Review: SanDisk iXPAND

Ever wish Apple would just let you put an SD card into your iPad or iPhone to create more room for movies, music, or photos? Of course you do. But Apple makes a lot of money on upgraded memory configurations.  There is, however, an option: the SanDisk iXpand ($99.95). 

The iXPAND provides between 16 GB and 128 GB of extra memory to iOS. It doesn’t add memory like an SD card does on Android, which integrates directly with the OS. Rather, SanDisk provides an app that manages the content on the device and calls into iOS features like saving photos from the iXpand to the Photos, or invoking the video player to watch a video file. Yes, this means if you have unprotected video files you can load up the iXpand and play those files on your iPad without syncing them via iTunes.

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Photographers and videographers will also like the iXPAND as it is equally adept at taking files in from iOS. Fill up local memory, and use iXpand to offload and keep shooting.

Now, the design of the iXPAND is pretty interesting. Protected by a removable clear plastic cover on one end is its USB port, which is used to transfer files to and from a Mac or PC. The magic is tucked into the top of the iXPAND as a rubberized lighting connector. It seems a little odd, and feels a bit short, but if you think of the iXpand just as extra memory, it makes sense to keep it as compact as possible. That said, it can make for awkward device handling.

iXpand contains its own battery, so does not draw power from iOS. It is imperative that it be charged before use, especially if you are planning to watch movies on a long plane flight.

SanDisk has been very good at keeping its software up to date with iOS version upgrades, as well as in improving performance and fixing bugs.

For those interested in protecting their data, the iXPAND includes password protection.

If you need to backup photos or video from your iOS device, or if you want to expand access to content, the iXPAND is a solid product from on of the top companies in computer memory. I still like the wireless drives from Seagate. The Seagate drives hold a whole lot more content, but iXPAND is much more portable, rugged, and compact. The future belongs to solid state memory and SanDisk has a very good product.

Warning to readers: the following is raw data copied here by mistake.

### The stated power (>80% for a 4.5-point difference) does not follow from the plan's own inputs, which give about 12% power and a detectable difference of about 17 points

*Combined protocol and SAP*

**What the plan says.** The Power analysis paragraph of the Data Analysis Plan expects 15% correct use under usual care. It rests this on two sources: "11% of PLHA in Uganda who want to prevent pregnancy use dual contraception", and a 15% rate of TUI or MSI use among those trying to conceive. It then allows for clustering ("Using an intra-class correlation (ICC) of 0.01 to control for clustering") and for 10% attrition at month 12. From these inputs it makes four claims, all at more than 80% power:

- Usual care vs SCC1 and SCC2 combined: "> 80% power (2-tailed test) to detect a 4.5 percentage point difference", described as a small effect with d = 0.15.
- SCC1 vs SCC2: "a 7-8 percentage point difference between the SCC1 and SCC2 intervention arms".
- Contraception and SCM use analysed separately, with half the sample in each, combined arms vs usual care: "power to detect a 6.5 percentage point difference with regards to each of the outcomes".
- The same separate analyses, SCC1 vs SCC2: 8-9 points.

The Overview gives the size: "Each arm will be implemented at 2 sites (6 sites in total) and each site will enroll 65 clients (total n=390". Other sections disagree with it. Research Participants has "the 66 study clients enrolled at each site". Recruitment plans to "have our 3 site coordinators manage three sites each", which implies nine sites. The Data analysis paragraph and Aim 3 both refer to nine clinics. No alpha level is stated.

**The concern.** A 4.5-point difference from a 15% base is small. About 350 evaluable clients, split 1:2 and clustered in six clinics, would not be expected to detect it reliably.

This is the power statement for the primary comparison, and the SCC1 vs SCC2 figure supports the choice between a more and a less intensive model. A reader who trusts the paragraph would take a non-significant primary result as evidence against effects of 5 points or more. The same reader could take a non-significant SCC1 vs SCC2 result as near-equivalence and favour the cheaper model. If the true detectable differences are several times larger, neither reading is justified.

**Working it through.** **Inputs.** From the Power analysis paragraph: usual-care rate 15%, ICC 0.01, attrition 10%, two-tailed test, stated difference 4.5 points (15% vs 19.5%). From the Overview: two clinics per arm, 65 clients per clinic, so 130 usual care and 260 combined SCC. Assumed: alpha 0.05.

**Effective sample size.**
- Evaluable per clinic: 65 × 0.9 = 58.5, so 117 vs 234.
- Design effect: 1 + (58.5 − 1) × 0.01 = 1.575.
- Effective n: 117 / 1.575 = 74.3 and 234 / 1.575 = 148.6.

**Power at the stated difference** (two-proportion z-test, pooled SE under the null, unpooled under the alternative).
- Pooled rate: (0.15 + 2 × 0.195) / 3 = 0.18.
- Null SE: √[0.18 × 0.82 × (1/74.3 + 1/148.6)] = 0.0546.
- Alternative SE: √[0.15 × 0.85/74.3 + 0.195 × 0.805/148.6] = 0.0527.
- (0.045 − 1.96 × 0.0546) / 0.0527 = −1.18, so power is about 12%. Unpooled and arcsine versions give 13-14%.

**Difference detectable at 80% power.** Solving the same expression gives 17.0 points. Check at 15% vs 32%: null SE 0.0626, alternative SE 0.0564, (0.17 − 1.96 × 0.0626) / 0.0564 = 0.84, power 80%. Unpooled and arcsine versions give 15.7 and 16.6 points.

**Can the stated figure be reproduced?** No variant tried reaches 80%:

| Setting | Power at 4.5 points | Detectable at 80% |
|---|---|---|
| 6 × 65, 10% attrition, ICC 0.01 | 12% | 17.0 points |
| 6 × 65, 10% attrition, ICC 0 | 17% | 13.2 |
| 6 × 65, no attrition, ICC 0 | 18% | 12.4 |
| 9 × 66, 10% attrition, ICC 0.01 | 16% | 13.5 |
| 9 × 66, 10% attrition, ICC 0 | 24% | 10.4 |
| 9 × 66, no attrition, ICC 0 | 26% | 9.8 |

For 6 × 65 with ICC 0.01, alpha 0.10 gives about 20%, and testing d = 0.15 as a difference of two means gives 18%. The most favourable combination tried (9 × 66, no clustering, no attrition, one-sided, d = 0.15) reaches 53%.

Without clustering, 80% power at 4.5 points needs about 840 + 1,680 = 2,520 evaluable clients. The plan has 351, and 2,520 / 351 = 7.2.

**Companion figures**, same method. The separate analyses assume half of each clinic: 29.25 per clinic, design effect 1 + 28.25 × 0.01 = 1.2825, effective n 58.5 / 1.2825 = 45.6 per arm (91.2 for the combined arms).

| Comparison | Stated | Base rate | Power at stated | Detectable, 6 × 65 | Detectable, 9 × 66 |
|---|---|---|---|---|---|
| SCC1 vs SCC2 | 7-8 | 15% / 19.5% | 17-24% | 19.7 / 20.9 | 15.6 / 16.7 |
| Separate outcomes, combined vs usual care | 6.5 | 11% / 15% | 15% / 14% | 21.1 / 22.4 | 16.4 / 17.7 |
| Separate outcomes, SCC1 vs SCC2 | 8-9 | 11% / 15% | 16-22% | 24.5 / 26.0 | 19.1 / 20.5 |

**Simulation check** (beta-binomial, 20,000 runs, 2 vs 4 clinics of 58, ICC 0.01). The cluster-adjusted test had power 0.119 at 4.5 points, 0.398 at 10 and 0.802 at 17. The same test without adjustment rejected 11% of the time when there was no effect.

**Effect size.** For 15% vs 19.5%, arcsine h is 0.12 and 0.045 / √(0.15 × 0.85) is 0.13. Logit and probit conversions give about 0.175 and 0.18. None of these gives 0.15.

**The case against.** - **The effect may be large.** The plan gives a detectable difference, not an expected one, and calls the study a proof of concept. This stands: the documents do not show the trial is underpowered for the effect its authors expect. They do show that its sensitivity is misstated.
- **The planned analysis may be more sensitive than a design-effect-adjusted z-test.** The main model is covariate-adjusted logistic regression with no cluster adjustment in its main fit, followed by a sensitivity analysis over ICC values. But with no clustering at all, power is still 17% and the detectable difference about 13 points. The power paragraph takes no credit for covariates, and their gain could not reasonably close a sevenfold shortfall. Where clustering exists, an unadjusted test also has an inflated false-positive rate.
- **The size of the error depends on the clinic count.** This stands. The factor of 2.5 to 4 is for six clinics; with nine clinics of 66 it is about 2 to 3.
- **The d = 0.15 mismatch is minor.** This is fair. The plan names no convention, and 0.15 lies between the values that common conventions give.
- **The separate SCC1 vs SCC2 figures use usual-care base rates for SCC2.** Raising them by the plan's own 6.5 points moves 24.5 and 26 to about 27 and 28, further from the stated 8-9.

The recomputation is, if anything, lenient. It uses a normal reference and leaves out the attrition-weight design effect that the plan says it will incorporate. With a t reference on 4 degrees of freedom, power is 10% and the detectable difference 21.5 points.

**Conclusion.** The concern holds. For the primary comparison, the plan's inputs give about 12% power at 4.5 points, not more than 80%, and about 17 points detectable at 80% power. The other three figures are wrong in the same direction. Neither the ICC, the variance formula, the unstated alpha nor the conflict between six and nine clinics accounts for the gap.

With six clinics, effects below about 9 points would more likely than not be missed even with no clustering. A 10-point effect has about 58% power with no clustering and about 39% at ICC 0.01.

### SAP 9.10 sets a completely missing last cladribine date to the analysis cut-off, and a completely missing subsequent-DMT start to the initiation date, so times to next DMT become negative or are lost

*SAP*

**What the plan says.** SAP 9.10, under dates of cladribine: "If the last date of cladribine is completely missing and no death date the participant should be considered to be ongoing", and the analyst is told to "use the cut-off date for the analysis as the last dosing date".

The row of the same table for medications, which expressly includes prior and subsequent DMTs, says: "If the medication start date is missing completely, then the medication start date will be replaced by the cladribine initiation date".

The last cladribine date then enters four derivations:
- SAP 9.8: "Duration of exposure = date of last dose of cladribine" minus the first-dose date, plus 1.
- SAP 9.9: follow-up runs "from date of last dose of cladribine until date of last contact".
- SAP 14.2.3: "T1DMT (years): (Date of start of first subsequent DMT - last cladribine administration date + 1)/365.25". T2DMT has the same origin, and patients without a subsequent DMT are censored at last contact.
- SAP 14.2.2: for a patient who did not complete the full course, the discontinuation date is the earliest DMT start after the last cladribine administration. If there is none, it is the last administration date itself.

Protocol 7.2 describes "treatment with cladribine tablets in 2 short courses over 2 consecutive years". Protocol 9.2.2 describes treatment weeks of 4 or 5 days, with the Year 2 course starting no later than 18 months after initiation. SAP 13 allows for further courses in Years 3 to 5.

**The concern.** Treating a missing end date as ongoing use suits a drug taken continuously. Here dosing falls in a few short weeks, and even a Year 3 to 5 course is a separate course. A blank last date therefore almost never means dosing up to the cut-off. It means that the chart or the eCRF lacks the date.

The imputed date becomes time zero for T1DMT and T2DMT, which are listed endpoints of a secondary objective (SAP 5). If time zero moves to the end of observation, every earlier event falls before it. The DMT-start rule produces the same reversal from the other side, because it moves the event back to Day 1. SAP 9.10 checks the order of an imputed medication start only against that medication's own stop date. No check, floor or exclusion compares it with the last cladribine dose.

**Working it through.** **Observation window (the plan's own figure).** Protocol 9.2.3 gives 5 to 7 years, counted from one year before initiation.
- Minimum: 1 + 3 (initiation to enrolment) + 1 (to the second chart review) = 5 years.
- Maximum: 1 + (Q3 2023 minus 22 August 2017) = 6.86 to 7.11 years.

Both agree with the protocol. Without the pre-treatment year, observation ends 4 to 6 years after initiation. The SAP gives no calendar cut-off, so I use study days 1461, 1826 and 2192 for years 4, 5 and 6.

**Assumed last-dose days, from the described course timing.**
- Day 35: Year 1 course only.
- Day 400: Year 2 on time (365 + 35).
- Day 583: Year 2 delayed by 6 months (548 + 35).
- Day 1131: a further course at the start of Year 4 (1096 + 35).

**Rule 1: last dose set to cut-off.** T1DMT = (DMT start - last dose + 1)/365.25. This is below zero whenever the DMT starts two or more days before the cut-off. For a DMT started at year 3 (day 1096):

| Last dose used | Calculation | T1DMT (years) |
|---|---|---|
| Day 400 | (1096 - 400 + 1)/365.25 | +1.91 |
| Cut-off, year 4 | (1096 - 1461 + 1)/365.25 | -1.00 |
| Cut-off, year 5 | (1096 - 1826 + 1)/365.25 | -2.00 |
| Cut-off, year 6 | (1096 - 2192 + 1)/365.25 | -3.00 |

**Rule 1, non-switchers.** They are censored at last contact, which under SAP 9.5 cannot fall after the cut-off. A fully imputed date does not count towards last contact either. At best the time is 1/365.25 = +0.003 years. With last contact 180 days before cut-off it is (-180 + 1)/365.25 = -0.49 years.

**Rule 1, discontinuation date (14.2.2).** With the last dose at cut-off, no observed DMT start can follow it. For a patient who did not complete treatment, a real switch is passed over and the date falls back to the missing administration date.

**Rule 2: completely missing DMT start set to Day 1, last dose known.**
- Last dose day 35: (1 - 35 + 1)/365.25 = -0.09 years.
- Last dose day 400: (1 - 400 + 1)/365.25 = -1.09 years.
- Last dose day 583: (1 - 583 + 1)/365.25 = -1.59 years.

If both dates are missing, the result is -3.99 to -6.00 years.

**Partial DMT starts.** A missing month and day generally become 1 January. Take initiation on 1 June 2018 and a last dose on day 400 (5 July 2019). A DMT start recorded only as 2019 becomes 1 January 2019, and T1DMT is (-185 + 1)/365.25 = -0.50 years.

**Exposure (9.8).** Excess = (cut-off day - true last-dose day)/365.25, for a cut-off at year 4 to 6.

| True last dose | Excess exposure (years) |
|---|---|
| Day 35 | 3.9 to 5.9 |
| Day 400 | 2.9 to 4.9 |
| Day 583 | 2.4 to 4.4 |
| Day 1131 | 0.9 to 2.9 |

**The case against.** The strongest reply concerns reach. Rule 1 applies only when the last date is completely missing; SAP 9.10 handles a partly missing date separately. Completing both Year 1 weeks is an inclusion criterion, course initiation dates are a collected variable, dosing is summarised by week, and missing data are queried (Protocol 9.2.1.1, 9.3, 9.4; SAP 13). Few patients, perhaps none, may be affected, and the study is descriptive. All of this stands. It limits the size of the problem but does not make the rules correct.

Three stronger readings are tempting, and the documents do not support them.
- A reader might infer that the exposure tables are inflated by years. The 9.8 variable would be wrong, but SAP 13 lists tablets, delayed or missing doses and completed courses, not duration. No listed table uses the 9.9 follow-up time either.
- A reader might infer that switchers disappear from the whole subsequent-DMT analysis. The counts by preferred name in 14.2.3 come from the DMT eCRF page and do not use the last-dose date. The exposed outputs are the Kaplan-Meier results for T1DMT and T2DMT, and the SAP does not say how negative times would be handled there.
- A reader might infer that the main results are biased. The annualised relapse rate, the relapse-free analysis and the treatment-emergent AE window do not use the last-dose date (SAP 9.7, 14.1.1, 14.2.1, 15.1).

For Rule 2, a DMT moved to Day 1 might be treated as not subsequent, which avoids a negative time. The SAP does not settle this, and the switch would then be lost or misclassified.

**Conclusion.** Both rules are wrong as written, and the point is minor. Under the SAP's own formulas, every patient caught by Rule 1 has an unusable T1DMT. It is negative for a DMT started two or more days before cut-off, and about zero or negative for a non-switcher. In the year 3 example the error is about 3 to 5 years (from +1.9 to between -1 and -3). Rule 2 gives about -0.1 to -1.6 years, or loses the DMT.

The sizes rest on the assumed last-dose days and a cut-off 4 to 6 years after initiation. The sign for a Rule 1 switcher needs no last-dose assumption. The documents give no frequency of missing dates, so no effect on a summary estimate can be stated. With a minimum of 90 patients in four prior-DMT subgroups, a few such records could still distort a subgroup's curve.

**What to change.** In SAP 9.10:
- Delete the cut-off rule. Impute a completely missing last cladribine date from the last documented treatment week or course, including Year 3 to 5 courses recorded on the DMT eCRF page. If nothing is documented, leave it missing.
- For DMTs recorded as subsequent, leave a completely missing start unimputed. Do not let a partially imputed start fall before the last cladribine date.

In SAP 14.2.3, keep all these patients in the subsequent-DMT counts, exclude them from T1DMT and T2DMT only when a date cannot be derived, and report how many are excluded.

I would like to see retractable connectors to make for a self-contained unit that feels less kludgy from the hardware interface design standpoint. I never like portable devices that require very losable pieces like covers, or oddly extruded connectors that don’t make aesthetic sense.

I have read some complaints about the speed of iXPAND, but my tests show it to be pretty snappy on photo backup. Video file backup, as expected, will take significantly longer depending on the size of the clip. Performance for watching videos was smooth on the iPad Air 2 and the iPhone 6.

Regardless of hardware design improvements that would make a better product, the iXPAND is a regular companion on trips short and long, and at conferences, like Comic-con, where everything begs for a photograph and the photographs demand a backup.

Top image credit: lzf / Shutterstock.com

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Daniel Rasmus's picture

Daniel W. Rasmus is the Founder and Principal Analyst at Serious Insights. He is the author of Listening to the Future, Management by Design and Sketches of Spain and Other Poems. Rasmus teaches at Bellevue College where he teaches Social Media and Personal Branding.